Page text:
GG: Now, one of the things you had mentioned earlier is that the only real hope for any of this to improve, regardless of the outcome of the Israeli election, is for there to be a genuine change in U.S. policy towards Israel and specifically towards its involvement in forcing Israel to become more receptive to genuine negotiations.

What are the expectations that Palestinians generally have, and what are your expectations specifically with regard to what you expect to see? Obviously you can't say for sure, but, what are you looking for, what are the early signs, as you see them?

MB: Listen - Palestinians have watched the rise of Barack Obama, and then his election, with great enthusiasm. Like many people of the world. They see in him a potential for great change. What we want Obama to do, is to apply his values, the values on the basis of which he was elected, and the values he spoke about in his inauguration speech, to the Palestinian situation. And I think he's a guy, who cannot say, I don't know, because he knows. And I think he's a president that is probably the most sensitive president among them all to the issue of racism and discrimination, and the kind of treatment that Israel is doing to us.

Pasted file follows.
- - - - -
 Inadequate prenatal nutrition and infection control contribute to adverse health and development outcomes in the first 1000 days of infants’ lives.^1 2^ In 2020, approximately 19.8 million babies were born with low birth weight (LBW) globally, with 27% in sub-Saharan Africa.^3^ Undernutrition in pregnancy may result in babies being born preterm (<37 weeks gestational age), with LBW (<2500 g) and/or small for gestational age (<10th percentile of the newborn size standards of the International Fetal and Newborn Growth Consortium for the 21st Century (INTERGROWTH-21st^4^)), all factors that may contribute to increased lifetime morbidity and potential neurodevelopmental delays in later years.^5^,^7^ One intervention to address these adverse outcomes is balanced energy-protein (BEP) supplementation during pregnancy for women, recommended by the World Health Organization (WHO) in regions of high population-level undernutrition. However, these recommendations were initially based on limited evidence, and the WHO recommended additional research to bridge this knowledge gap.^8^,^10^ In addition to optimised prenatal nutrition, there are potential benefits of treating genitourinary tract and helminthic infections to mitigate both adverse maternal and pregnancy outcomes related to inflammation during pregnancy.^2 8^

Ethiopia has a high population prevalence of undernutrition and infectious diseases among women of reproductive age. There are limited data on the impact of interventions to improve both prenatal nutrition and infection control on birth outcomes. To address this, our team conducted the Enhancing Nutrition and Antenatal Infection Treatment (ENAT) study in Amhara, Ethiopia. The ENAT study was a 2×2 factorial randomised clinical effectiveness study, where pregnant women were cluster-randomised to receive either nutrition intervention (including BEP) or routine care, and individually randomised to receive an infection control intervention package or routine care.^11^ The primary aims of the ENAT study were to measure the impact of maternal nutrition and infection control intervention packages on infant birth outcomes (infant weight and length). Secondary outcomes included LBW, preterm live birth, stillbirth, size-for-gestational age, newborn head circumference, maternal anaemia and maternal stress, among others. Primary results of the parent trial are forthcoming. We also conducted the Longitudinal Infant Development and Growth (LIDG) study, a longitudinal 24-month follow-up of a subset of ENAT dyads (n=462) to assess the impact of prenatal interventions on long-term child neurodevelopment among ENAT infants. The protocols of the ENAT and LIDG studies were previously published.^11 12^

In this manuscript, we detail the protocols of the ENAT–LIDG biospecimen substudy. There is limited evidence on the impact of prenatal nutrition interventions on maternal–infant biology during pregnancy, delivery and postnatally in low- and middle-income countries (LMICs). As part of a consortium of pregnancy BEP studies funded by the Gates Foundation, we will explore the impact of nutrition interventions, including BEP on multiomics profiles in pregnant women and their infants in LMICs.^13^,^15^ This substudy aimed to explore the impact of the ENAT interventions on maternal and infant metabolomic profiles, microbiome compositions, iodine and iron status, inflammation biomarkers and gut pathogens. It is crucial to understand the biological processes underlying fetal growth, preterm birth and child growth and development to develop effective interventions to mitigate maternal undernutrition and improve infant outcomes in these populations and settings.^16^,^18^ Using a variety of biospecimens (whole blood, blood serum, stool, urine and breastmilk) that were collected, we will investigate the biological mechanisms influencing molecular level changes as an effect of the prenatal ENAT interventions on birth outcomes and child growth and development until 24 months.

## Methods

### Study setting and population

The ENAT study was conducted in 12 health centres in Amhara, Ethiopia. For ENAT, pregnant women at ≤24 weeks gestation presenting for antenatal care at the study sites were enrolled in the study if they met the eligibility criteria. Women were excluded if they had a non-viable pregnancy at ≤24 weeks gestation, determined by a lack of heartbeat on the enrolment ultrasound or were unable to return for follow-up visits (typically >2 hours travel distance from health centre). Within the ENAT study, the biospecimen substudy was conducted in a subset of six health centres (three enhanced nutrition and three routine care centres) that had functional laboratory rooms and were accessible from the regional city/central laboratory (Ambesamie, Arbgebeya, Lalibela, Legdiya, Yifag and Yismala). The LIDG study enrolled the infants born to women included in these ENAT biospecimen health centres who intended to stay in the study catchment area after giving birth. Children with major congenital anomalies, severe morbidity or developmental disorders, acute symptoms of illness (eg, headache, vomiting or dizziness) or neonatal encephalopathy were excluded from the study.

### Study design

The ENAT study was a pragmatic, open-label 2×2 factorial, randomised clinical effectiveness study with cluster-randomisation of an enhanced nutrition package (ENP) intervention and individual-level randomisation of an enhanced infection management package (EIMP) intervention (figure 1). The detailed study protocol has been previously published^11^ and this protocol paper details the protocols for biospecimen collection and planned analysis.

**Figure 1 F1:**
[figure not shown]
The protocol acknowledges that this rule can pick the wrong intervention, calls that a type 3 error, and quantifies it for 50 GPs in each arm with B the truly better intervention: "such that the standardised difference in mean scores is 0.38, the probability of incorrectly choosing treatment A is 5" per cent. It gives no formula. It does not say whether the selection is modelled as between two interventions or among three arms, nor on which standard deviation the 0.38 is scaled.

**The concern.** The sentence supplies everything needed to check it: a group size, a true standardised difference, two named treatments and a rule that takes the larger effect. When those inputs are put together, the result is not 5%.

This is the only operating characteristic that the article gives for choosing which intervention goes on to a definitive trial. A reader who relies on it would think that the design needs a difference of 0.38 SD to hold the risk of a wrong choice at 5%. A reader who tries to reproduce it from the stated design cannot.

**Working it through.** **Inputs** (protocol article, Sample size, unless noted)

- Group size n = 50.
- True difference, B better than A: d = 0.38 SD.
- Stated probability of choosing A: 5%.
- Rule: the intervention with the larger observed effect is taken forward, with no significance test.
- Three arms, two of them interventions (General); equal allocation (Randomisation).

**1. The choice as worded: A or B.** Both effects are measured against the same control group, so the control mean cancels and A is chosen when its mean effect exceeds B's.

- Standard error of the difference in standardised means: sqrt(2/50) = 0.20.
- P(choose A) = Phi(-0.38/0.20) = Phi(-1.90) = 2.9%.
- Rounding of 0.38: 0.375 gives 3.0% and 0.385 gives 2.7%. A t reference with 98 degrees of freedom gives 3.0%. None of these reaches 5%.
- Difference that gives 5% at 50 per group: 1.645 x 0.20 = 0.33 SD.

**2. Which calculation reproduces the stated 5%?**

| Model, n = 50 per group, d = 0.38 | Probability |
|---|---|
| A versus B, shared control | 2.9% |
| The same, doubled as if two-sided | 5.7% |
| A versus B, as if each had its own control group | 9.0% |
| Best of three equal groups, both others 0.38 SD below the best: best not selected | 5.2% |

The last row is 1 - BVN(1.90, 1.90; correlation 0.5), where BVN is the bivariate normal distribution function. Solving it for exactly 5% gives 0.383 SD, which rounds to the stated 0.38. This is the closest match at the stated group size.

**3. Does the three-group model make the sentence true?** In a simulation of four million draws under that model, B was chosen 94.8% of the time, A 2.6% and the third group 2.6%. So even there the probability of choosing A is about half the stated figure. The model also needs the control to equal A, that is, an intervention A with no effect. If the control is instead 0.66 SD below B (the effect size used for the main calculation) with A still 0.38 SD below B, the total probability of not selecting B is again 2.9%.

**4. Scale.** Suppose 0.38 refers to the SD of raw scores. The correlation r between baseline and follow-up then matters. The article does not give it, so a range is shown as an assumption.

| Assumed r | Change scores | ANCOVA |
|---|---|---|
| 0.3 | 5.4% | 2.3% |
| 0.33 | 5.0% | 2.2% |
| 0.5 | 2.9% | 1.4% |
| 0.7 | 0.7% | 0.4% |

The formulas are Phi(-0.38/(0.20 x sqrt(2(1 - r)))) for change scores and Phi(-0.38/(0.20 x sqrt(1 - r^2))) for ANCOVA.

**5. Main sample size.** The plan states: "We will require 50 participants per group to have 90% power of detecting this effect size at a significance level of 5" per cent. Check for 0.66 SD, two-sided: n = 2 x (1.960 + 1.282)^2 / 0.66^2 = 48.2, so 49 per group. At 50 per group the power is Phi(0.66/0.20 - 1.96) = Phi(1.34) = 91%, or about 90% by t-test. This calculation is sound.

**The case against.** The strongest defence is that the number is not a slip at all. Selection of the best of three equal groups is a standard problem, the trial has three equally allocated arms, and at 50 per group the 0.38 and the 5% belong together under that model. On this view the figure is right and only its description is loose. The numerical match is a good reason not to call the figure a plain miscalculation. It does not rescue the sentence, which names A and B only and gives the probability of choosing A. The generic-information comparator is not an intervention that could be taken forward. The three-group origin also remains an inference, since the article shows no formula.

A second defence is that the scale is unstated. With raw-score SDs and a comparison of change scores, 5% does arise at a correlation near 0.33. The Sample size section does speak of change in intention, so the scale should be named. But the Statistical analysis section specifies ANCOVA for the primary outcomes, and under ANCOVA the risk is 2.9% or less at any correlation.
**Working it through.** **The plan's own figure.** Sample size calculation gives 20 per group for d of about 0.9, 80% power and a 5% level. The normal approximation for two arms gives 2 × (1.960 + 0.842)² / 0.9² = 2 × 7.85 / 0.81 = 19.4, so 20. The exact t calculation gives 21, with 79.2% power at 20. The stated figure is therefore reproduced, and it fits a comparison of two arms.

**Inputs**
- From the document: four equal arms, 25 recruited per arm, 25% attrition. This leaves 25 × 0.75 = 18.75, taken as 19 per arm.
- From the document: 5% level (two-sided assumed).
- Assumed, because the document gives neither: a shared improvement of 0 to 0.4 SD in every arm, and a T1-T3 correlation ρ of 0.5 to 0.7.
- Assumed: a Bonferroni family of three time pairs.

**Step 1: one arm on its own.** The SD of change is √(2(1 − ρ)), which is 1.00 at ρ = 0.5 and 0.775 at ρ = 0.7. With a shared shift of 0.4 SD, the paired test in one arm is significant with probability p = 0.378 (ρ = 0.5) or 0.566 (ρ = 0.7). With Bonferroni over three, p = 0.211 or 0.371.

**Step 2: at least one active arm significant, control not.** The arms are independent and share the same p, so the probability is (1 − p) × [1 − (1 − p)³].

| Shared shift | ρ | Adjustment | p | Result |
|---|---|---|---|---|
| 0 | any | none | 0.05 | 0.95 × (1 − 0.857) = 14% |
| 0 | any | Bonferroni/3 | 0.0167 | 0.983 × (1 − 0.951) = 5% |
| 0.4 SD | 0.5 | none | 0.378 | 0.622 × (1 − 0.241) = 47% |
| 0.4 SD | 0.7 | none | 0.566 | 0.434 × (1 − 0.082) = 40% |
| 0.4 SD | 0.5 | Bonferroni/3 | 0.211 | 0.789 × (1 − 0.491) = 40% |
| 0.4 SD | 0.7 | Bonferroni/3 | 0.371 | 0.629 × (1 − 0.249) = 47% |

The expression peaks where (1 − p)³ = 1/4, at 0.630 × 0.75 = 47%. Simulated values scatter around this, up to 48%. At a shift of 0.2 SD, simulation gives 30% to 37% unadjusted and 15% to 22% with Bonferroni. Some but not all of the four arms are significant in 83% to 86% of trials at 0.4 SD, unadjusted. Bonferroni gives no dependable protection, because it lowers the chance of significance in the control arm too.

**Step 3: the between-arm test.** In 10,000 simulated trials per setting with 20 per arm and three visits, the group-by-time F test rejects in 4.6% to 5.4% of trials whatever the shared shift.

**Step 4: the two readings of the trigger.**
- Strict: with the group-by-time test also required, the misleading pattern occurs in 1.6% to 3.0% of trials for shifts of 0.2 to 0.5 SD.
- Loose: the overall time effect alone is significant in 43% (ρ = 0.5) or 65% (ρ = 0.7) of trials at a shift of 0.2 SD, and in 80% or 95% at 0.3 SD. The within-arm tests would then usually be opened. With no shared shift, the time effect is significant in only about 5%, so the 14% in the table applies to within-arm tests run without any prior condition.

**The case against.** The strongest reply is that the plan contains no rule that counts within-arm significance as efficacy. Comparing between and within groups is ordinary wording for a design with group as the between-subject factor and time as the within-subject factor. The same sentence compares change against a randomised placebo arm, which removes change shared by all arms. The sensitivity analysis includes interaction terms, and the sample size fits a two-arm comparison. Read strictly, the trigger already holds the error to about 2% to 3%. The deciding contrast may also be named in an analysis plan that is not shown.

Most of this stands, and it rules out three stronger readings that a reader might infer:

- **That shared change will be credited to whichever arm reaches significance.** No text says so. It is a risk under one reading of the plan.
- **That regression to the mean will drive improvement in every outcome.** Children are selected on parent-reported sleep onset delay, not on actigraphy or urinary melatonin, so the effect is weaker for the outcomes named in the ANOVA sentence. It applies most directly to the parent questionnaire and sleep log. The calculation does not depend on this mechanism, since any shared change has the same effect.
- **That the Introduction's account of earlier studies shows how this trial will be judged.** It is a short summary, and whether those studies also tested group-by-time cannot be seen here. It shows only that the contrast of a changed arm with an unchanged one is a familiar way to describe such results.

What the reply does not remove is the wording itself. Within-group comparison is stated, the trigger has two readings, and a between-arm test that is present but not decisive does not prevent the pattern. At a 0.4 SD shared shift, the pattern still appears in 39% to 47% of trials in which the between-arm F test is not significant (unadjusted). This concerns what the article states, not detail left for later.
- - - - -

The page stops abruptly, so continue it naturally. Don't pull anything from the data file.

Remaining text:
So we have a lot of hope that he will create that change. Of course, he knows he's encountering an establishment that is biased to Israel. Of course we know - and he spoke about the powers of the lobbyist that he once encountered - and one of the largest lobbies here [in the U.S.] is the Israeli lobby, which has been instrumental in preventing peace in the region, and has been instrumental in preventing a fair and effective American policy. And that's where the challenge stands. So, we would like him to create that change.